Washington City Paper

Dec. 26, 2003 –
Jan. 8, 2004



Arts in Review 2003

Songs of Praise

Heavy Thoughts Tonight

One more reason Newt Gingrich is right about the war: Back in May, Newsweek reported that the U.S. Army was torturing Iraqi prisoners to the tune of Metallica’s “Enter Sandman,” apparently confusing the midtempo cut from 1991’s multiplatinum Metallica for some kind of musical extremism. “These people haven’t heard heavy metal before,” Sgt. Mark Hadsell told the mag. “They can’t take it.”


Right. Not only can they take it, they can dish it out: According to the March 10, 2003, issue of Der Spiegel, an Iraqi army officer’s son nicknamed Bloodmaster formed a state-tolerated metal band after hearing pirated Metallica tracks. Truly, this is something the White House has to get a grip on.

So do the suits in the music industry. Yet despite another year of declining CD sales and downloading as usual, metal dominated the summer stadium circuit, nü-metal acts Evanescence, Linkin Park, and Korn all shifted massive units, and hair-metal fetishists the Darkness parked at No. 1 in Blighty. Even Metallica’s middling St. Anger managed to go platinum.

Still, with the notable exception of Cradle of Filth’s hooky, indulgent, and often excellent Damnation and a Day—the first black-metal album to be released on a major in the United States, as well as the first to enter the Billboard 200—my favorite arguments for metal as art came, as usual, from the indies. If Bloodmaster ever gets that free-market economy we’ve been promising him, I’m sure he’ll agree.

The year’s best, in alphabetical order by artist:

When Fire Rains Down From the Sky, Mankind Will Reap as It Has Sown, Anaal Nathrakh. I was listening to the Smiths when Slayer’s Reign in Blood came out in 1986. But hearing that watershed back then must have felt something like listening to this one now. Beyond-fierce, beyond-dense black metal from two accountant-looking guys who always seem to be pushing at the edge of musical possibility.

Below the Lights, Enslaved. Both Spin and Mojo ran prog primers this year, so perhaps the time is ripe for a Viking metal act with an analog-synth fetish and at least one King Crimson tattoo. Lots of sketchy headbangers like progressive rock, but this Norwegian foursome is singular because it’s more Eno than ELP—more about atmosphere than just trottin’ out the chops.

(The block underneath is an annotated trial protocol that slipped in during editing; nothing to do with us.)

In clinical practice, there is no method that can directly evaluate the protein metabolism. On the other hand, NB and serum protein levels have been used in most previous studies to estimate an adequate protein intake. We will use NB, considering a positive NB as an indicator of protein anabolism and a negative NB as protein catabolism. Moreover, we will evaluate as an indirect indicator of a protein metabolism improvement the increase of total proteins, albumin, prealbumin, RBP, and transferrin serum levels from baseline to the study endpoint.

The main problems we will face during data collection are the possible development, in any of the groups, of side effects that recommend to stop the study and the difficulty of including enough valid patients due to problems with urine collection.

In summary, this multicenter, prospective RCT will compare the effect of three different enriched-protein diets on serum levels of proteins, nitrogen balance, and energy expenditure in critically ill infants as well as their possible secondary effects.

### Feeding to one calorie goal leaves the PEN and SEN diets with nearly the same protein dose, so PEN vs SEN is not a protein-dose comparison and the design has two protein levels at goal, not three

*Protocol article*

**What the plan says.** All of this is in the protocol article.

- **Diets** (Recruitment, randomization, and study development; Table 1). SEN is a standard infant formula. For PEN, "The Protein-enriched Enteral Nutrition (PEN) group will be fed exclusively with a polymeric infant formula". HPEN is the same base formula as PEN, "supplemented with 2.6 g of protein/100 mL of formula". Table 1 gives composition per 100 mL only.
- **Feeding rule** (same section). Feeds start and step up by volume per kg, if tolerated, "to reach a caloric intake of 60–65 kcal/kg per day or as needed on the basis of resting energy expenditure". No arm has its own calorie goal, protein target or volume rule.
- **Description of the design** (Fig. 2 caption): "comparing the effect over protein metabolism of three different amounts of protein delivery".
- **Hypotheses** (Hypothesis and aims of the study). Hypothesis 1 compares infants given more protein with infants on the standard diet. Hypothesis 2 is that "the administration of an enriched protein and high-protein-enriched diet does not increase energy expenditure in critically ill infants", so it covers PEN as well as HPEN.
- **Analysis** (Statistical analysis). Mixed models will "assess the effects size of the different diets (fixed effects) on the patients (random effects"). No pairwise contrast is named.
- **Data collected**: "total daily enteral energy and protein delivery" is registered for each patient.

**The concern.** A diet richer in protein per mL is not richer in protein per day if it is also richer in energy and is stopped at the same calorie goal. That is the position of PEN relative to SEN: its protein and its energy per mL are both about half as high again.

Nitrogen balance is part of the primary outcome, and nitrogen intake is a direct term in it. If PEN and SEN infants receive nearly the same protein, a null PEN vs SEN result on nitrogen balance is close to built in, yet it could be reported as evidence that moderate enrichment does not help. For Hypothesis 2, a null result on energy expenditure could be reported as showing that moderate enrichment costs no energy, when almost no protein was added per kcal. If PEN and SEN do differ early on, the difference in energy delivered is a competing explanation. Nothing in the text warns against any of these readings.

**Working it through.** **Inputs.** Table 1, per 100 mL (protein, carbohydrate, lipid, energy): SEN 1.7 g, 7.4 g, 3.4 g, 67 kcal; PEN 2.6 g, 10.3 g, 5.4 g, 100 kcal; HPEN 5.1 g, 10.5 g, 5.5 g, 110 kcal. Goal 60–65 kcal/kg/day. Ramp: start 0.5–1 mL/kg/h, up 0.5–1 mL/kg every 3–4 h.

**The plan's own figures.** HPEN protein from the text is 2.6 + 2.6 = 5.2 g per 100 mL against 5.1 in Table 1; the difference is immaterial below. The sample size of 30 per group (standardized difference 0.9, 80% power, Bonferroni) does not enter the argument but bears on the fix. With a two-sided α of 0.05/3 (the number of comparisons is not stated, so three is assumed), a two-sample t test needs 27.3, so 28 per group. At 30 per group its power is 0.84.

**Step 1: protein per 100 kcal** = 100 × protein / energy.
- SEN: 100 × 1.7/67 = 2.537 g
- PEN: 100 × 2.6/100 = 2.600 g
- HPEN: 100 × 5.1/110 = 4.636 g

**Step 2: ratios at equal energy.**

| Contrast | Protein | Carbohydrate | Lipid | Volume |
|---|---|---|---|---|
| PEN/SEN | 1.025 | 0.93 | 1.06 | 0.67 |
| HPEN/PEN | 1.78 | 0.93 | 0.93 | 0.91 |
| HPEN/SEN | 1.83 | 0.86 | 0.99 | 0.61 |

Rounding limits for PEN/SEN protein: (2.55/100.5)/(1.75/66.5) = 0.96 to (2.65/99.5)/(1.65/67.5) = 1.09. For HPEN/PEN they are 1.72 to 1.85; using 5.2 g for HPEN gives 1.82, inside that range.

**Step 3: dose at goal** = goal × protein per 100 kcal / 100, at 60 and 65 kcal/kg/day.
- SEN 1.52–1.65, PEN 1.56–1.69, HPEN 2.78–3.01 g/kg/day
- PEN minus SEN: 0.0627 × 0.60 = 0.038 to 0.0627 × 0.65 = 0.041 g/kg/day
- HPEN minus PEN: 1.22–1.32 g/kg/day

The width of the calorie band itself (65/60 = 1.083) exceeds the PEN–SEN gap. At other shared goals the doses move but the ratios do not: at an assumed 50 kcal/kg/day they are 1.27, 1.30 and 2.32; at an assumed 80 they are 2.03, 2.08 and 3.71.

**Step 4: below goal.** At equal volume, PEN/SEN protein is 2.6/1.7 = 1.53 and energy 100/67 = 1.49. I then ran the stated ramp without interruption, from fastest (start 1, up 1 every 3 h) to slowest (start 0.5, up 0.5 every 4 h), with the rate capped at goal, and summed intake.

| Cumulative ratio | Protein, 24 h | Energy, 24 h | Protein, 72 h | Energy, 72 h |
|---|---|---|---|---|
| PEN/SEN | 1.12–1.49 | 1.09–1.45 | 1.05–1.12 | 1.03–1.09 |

The Sky’s Run Into the Sea, Growing. Growing didn’t invent drum-free hard-core throb (see: Earth). But the all-but-instrumental Olympia trio is definitely the genre’s most meditative and melodic bunch. What that will mean to the heshers is anyone’s guess—although any band that quotes “Norwegian Wood” probably couldn’t care less.

Things Viral, Khanate. The Linda Blair vocals turned me off at first. But get past those and you’ll discover a New York quartet that makes the Melvins sound like speed metal. Nearly ambient experimentalism that’s still scary as hell.

Plague Soundscapes, the Locust. The Locust guys keep insisting that they’re not metal. They’re just snobs: Plague Soundscapes is every bit as speedy, spastic, and double-bass-dense as any other grindcore record, retrofuturist synths notwithstanding.

Retaliate, Misery Index. Locals Agoraphobic Nosebleed and Darkest Hour both turned in good-to-very-good records this year, but I listened to Baltimore’s Misery Index more than either. Perhaps it was because the trio introduced true punk sensibility to guttural American death metal: no wanky solos, no Neanderthal lyrics—just straight-ahead riffcentric grinding.

Australasia, Pelican. The EP from February was more metallic, but the full-length from November revealed more depth: The all-instrumental Australasia reveals the Chicago quartet can be as heavy as Opeth, as reductive as Neu!, and as folky as any Thrill Jockey act with acoustic guitars.

Two Rooms (Full of Insects), Earl Shilton. Sick of being ex–Bolt Thrower man Alex Thomas, the Brit drummer rechristened himself after a Leicestershire village and recorded the entirety of this ever-shifting, mostly instrumental gem of revisionist thrash all by himself. Sans Thomas’ indecipherable growl, Two Rooms would be perfect for occasional headbangers: Without the genre trappings, this is nothing but one killer riff after another.

White 1, Sunn O))). This was a great year for Stephen O’Malley. In addition to playing guitar in Khanate, he also checked in as half of the minimalist-drone duo Sunn O))), a band that’s every bit as glacial and a lot easier on the ears. It didn’t hurt that Julian Cope showed up to get all meta, either: “Play your gloom ax, Stephen O’Malley/Sub-bass ringing the sides of the valley.”

Liberation, 1349. These corpse-painted Norwegians may be traditionalists at heart (they cover black-metal pioneers Mayhem), but there’s something inadvertently avant about the way the quintet’s debut buzzes and hums from the speakers. Though 1349’s concepts are all shock ’n’ awe (favorite song title: “I Breathe Spears”), the music is heft-free and peaceful in a weird way: tweeter-testing sheets of raspy vocals, tremolo-picked melodies, and trebly blast beats.

—Brent Burton

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